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“Nadia is nothing short of amazing! She continues to work with us on Our Restorative Justice a 501(c)(3) that seeks to disrupt the school to prison pipeline at as many points as possible using time honored restorative justice practices. Nadia has helped us in innumerable ways. She has coached our ED and me as board chair. She has helped us with fundraising work, grant writing work, board governance and development strategy issues. She is highly creative and finds all kinds of informational resources that extend her help cost effectively through things you and I can read. She takes her strong corporate world background and disciplined skills, and uses them to support the efforts of the nonprofit world. Enormously importantly she has excellent judgment and a keen sense of when to support and when to allow those in the entity who should lead to do exactly that. She works with perseverance, good humor and humility. Nadia’s heart is enormous and it shines through in everything she does. And, so far (which is the better part of a year), I have not detected anything that a 501(c)(3) might need that she can’t do or help to do. Nadia is a rare and precious gem nestled into the stones on the beach of life. If you have picked her up from among the others, do not put her down!”
by Professor Susan Maze-Rothstein Northeastern University School of Law/Founder, Our Restorative Justice

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The Frustrated Volunteer!

Nadia Prescott

I recently read this question in the Boston Globe about volunteering. “I want to find a volunteering opportunity and start doing something good for the world, but it seems like every organization makes it a hassle to volunteer”.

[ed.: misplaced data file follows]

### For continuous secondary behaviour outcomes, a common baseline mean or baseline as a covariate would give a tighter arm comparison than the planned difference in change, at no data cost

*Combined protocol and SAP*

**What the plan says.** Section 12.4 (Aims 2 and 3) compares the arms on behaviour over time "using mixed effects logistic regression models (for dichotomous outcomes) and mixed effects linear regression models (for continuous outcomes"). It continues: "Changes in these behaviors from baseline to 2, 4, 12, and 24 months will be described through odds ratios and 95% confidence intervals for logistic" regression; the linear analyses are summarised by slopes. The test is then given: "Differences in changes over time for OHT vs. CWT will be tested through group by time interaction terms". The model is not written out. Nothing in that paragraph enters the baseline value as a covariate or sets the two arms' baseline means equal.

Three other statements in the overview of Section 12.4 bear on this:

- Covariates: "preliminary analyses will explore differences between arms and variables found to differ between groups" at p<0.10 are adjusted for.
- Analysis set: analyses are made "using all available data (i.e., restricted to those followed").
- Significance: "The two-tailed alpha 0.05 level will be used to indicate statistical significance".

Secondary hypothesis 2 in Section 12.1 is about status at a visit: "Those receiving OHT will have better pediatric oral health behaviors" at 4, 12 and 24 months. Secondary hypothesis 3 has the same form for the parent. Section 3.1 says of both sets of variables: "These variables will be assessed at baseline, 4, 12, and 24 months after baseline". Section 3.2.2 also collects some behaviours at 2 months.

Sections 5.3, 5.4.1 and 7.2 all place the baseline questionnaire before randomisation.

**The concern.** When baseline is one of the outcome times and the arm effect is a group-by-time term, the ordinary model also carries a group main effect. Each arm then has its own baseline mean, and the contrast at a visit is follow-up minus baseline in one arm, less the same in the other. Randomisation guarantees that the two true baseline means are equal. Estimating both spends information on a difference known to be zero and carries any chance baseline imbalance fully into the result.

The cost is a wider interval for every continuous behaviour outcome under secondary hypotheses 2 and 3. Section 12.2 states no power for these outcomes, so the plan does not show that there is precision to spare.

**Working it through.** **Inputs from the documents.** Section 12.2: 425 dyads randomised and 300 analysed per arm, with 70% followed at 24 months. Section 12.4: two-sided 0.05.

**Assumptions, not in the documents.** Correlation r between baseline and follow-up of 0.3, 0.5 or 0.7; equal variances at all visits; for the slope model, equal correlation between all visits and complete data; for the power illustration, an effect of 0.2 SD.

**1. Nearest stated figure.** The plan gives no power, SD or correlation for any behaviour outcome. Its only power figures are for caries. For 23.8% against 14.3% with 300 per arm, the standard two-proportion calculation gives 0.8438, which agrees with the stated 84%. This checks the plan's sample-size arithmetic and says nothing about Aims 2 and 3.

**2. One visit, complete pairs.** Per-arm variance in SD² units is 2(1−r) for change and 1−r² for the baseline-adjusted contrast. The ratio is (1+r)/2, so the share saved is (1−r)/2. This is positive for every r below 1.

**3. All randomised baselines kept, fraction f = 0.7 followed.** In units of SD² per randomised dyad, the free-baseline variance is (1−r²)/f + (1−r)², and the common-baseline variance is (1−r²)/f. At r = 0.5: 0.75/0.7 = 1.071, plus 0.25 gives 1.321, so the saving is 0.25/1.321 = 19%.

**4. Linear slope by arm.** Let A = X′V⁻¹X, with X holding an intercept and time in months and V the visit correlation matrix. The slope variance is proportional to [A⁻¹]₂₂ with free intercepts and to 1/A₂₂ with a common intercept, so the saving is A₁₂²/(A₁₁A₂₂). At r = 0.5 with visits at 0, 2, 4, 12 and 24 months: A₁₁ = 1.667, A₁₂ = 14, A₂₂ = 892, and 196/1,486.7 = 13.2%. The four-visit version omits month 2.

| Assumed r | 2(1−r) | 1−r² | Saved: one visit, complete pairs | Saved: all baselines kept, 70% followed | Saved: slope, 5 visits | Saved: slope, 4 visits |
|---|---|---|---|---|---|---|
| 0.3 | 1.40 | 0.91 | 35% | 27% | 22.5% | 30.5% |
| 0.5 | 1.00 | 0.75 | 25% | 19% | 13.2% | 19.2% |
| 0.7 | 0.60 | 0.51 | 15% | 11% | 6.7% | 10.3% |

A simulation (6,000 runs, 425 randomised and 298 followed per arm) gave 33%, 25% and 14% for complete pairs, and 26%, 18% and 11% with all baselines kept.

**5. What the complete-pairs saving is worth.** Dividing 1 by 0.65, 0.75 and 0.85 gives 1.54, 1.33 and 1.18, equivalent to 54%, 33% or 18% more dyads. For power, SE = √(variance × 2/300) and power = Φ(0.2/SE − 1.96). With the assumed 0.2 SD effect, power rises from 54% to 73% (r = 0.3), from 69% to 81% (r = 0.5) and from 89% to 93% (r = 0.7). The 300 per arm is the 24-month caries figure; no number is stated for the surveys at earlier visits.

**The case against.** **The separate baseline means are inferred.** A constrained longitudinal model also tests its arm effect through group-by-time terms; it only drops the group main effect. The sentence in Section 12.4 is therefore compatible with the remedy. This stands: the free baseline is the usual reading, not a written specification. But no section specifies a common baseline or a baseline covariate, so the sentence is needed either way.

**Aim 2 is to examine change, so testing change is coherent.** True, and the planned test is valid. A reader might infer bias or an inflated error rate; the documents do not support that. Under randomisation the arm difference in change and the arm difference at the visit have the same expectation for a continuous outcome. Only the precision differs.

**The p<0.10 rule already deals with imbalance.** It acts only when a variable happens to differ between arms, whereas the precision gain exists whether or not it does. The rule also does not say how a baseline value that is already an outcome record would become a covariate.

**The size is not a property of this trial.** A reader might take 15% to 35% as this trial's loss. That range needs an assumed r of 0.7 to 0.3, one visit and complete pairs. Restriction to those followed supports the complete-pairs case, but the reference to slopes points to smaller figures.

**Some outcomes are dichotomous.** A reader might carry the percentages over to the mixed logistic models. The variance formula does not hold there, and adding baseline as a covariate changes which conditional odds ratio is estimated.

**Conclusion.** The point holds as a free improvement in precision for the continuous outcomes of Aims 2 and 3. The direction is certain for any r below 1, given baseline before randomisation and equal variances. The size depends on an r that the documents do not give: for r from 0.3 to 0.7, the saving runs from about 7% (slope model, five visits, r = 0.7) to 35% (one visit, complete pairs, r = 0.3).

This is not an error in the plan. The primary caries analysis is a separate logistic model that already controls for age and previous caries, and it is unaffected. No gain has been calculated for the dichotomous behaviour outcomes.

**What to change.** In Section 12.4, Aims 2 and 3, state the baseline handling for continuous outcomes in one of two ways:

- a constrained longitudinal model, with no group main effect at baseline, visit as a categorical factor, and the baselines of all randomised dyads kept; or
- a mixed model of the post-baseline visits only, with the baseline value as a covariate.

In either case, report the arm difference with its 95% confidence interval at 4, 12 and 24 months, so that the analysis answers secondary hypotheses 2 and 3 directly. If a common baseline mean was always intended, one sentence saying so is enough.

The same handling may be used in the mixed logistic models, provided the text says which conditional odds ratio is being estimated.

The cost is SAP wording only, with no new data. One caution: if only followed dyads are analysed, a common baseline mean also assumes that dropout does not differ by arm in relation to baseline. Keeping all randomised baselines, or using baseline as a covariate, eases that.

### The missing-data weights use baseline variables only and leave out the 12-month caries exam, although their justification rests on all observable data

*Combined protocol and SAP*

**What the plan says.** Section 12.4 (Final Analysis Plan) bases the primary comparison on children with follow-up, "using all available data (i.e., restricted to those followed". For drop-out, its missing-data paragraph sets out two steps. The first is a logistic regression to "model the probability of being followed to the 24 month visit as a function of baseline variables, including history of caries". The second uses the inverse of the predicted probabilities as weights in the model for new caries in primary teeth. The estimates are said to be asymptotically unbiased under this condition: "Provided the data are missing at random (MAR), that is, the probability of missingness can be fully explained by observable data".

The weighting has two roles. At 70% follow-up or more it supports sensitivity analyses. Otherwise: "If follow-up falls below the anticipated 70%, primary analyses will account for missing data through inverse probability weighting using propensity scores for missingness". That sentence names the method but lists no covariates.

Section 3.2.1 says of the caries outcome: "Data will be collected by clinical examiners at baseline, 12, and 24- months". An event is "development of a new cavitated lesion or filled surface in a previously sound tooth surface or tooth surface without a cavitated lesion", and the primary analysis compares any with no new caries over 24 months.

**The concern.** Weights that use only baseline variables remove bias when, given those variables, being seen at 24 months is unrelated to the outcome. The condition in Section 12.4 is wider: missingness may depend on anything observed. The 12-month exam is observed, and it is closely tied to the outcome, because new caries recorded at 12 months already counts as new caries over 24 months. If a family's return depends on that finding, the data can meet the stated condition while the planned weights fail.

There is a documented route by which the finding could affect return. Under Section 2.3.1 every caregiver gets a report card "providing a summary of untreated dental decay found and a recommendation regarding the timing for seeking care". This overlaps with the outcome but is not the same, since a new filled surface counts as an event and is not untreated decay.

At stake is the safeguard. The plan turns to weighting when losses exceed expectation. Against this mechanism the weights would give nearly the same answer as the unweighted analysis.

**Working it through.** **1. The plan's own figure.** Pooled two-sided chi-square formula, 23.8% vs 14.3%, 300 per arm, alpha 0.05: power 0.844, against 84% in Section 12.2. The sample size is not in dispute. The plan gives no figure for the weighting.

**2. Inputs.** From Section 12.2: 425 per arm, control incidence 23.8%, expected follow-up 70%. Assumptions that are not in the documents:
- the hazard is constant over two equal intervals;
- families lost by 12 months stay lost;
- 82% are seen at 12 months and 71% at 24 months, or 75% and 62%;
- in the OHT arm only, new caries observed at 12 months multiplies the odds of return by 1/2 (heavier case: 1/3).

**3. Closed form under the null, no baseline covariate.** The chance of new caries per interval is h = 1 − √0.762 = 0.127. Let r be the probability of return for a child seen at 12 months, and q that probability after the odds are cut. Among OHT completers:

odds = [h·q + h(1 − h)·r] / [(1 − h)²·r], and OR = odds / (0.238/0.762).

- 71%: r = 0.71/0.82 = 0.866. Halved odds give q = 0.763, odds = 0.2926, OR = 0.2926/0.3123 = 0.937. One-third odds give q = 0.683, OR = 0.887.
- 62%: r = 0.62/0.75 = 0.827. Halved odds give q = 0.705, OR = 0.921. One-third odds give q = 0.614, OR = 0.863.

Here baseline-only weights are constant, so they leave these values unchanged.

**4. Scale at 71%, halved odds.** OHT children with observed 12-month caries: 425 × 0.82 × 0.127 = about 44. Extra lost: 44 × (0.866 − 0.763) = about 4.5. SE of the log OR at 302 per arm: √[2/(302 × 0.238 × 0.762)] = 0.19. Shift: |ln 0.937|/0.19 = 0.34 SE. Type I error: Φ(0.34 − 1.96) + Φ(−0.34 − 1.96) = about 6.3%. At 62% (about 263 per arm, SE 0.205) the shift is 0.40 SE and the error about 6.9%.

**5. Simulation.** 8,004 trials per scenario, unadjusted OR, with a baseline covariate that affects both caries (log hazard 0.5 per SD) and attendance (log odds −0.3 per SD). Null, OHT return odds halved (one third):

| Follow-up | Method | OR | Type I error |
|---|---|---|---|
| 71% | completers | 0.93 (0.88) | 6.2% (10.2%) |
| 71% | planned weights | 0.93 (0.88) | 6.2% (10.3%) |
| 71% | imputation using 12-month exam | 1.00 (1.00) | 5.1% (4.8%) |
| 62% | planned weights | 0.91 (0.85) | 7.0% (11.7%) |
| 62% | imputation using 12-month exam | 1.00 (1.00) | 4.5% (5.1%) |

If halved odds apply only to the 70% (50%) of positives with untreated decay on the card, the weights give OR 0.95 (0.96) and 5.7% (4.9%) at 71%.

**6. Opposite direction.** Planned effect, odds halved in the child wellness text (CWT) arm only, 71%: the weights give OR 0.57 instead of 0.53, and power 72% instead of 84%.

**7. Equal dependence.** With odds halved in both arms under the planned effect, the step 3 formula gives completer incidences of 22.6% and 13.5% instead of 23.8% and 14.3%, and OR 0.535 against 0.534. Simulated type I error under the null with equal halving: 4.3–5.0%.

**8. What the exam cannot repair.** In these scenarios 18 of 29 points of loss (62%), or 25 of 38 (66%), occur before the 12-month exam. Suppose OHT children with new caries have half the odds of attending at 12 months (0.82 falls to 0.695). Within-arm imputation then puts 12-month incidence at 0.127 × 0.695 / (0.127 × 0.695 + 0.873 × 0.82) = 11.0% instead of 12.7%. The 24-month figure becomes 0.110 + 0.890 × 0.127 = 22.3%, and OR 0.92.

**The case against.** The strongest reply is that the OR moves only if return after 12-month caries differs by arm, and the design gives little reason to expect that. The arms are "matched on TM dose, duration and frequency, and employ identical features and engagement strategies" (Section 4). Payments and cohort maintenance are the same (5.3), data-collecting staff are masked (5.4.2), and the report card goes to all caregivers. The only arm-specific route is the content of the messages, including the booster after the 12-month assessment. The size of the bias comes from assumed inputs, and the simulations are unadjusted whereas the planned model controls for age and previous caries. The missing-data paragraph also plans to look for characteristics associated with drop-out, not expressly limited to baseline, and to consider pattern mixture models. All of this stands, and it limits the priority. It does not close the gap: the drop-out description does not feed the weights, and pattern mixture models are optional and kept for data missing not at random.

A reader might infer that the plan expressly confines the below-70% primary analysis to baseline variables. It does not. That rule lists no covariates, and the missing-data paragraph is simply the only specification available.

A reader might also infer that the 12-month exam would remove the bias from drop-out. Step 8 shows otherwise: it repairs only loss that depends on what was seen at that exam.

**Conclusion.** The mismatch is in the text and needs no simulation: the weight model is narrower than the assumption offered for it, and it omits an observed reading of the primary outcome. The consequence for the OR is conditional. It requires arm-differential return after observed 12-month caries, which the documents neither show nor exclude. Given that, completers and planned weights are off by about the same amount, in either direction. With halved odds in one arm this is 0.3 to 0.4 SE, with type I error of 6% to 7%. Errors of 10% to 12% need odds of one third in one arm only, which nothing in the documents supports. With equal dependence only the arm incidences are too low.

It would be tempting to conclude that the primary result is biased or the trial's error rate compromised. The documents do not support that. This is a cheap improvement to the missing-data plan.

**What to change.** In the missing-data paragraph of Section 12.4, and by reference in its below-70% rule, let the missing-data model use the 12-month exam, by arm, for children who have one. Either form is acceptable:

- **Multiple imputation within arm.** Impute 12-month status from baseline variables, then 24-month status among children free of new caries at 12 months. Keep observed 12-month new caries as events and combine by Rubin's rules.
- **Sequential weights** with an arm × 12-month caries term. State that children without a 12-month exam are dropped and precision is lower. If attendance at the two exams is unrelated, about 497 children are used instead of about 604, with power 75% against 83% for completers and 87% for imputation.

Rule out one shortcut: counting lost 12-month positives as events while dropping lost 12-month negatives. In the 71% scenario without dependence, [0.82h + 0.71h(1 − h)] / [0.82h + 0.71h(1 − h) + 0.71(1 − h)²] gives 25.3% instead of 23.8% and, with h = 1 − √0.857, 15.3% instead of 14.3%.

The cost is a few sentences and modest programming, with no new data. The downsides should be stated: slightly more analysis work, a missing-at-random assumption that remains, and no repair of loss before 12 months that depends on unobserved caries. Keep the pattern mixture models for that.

Nonprofit organization depend on volunteers. Your board is volunteer, and if you are a smaller organization, you likely rely heavily on volunteers to get many things done. Some organizations might even be all volunteer groups.

In desperation to find volunteers, requests are posted online or through word-of-mouth on an as needs basis with a lack of strategic thinking around volunteers. Hence the problems noted by the Boston Globe reader.

An eager new volunteer turns up ready willing and able to work for the organization. And there’s nobody there to support him or her. They show up a few times, do “stuff” where they do not see the bigger picture of what has to be done and why. The disorganization and lack of appreciation inevitably turns them away for the long term.

I see this all too often. The overriding need for help overrides the logical thought process and action steps you would take if this were for a permanent job. Take time to think about your volunteer strategy and volunteer management. What is the role or roles that are required?

How much time each week? Is this something that can be done remotely? What skills are needed? Who is going to manage the person and the project they are involved with and to ensure that course corrective action can be taken if needed? How will you make the volunteer feel appreciated and feel part of something important?

If you have a good volunteer you want to make sure you keep them engaged with the organization if this is only a short-term need. That points to another important consideration. Is this a short-term or a long-term need? Answer this questions, put a process in a place and you will recruit and most importantly retain excellent volunteers. And make it easy for those who volunteer with you!

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